eaWorld Entertainment Inc. (SEAS:US) lost its bid to overturn U.S. limits on trainers’ contact with killer whales imposed after one of the animals drowned an amusement park employee during a 2010 show.
The Occupational Safety and Health Administration’s requirement that trainers not be in direct contact with the whales during shows without protective barriers or keeping a distance was justified, the U.S. Court of Appeals in Washington ruled today. OSHA acted under the “general duty” clause of a workplace safety law, which obligates employers to maintain safe working conditions.
Existing safety measures “were inadequate to eliminate or materially reduce the hazard to SeaWorld’s trainer employees performing with” the animals, U.S. Circuit Judge Judith Rogers wrote for the majority of the
Fifty shades of fur? Exposing the dark side of a sea otter’s sex life (with video)
Whiskers wasn’t your average sea otter.
Rather than hang out with his own kind off Nootka Island on the west coast of Vancouver Island, he would often come ashore to socialize with humans.
He’d crawl onto the lap or around the neck of the assistant lightkeeper’s 14-year-old son, Gabe, and would even go after balls tossed into the ocean.
Sure, he was adorable. But Whiskers’s behaviour also troubled Ed and Pat Kidder, who served 44 years on “the lights” before retiring in 2003.
“He was a real cute little guy,” Pat recalls from their current home near Qualicum Beach. “But he’s a wild critter and you don’t know what he’s likely to do. Those teeth can crack an oyster shell.”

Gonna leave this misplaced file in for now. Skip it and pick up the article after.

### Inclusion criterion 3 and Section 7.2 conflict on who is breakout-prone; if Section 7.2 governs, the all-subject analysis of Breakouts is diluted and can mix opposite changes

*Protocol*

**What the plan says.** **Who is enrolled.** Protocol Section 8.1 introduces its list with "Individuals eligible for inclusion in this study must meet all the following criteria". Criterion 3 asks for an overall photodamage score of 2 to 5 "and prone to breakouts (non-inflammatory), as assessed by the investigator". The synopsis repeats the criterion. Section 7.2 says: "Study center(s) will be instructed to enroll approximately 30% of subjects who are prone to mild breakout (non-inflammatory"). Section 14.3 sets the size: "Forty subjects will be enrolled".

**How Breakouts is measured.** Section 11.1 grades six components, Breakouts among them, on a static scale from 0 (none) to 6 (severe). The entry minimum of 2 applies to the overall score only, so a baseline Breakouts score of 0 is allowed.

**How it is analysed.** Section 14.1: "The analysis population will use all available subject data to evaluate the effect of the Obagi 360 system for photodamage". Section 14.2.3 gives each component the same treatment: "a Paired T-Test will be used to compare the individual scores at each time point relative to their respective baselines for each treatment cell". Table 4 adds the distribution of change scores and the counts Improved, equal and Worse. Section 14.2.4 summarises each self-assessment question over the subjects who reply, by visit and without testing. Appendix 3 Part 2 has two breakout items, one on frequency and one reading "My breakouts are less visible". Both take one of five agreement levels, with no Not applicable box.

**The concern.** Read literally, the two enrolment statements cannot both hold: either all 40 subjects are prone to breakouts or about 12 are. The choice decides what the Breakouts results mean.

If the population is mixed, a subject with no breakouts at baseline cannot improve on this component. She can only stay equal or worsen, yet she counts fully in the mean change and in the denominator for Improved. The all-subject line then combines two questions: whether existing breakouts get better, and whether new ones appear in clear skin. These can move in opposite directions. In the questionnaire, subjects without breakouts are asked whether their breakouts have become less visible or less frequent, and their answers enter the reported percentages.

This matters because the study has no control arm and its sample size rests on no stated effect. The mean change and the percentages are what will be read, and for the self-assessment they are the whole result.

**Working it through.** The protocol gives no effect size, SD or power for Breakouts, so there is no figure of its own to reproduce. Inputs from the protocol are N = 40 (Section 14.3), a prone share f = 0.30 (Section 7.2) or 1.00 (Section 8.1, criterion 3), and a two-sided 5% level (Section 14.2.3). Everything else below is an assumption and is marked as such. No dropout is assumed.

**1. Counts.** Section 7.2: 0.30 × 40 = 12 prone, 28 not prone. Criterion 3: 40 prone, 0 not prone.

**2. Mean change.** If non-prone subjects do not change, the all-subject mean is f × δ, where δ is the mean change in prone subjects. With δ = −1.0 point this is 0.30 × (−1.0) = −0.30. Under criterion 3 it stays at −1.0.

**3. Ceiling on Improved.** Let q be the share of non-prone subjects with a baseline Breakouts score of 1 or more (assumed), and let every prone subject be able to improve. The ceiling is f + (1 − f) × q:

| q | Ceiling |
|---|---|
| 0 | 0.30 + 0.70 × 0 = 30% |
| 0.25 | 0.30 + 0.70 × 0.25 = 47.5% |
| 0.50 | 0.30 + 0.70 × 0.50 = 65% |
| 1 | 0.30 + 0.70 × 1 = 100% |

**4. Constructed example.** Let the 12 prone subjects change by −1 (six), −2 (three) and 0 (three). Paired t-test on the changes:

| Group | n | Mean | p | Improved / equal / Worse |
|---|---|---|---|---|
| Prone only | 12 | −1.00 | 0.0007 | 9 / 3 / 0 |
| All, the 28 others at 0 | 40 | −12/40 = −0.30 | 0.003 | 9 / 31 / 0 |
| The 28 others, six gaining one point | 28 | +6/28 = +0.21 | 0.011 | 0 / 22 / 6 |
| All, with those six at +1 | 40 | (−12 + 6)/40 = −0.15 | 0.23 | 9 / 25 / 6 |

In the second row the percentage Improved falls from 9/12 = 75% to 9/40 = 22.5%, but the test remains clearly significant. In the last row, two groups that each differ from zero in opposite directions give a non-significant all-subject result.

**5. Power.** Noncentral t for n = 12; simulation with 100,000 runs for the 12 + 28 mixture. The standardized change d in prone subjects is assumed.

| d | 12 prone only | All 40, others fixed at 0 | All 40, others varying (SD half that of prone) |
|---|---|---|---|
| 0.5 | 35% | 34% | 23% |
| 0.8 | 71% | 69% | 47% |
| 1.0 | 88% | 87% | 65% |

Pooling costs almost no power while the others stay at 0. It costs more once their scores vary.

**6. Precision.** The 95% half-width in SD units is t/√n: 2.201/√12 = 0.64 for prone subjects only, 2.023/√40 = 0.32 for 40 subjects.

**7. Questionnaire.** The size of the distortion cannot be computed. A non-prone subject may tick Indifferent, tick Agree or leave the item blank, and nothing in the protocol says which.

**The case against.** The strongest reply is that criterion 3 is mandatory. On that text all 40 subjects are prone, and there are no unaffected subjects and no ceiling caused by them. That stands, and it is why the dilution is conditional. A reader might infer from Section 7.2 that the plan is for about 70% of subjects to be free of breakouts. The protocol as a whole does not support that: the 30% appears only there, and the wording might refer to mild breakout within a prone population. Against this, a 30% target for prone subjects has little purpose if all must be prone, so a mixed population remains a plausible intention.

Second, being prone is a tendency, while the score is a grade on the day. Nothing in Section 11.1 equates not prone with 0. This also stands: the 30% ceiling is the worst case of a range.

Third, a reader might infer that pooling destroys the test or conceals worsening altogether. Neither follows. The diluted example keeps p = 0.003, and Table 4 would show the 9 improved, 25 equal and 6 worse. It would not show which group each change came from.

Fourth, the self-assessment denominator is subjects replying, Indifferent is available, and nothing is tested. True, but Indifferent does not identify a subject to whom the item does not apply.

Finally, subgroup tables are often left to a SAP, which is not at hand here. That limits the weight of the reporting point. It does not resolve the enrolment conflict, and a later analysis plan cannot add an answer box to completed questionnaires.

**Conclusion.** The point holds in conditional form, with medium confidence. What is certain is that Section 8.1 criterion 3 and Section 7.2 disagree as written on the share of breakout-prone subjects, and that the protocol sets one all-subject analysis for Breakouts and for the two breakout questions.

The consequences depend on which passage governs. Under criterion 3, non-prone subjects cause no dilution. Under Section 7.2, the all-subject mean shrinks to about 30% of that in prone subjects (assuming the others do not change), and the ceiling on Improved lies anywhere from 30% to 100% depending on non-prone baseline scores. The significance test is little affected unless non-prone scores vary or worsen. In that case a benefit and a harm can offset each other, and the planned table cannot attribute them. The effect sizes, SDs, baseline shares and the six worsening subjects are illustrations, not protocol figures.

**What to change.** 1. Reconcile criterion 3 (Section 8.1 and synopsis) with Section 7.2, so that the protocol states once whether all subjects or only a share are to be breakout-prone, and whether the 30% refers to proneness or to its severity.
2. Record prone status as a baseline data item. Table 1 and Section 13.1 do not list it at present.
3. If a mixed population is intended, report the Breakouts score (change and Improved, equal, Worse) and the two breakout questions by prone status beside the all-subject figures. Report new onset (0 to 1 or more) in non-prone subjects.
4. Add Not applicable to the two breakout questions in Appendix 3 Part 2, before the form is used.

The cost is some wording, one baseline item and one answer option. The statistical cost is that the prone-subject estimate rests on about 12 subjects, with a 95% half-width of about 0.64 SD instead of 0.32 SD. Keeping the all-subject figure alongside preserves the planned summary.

Whiskers also used to tease the dogs from the neighbouring First Nations reserve at Friendly Cove, where British explorer Captain James Cook made first contact in 1778 and the commercial slaughter of sea otters ensued shortly thereafter.
Whiskers would whistle from the water in the mornings so that the dogs would run to the shoreline and bark at him. The Kidders described them as “northern dogs” with Husky blood: Nipper, Killer and Tuk, the biggest and oldest of the three at an estimated 10 years of age.
Belgium’s elephant ivory crush will create ripples throughout Europe
Worldwide momentum is building, with the Belgian government the latest to heed our call to destroy stockpiles of confiscated illegal ivory. Our collective resonating gestures will make the world understand that the very survival of elephants depends on ending the ivory trade.
Belgium joins the ranks of key nations whose stockpile crushes have helped to strategically position the ivory trade as a major international security issue. Last fall, I stood up to speak on behalf of the International Fund for Animal Welfare (IFAW) at the US Fish and Wildlife’s historic demolition of its entire cache of ivory in Denver, Colorado. Months later, IFAW representatives were present as the Chinese government destroyed a six ton stockpile of ivory.
Al Oeming: Nature lover and wrestler was larger than life
For Al Oeming, a zoologist who had live-trapped grizzlies before the advent of bear tranquilizer, bottle-feeding a grizzly on his Alberta Game Farm was business as usual, until it wasn’t.
One day in the mid-1970s, as Big Dan – four years old and 272 kilograms – guzzled his breakfast of milk, nutrients and maple syrup from an oversized baby bottle in Mr. Oeming’s hands, an elk broke out of its pen and leaped into the grizzly compound. Panicking, Big Dan knocked Mr. Oeming over and then sank his canines into his handler’s back near two lower lumbar vertebrae and lifted him off the ground. If it hadn’t been for Mr. Oeming’s muscular physique, which he had maintained since leaving professional wrestling, the damage probably would have been much worse. “He was incapacitated for weeks,” remembers Jim Poole, a keeper on the game farm. “Then he was right back at it. He was one of the toughest guys I’d ever met.”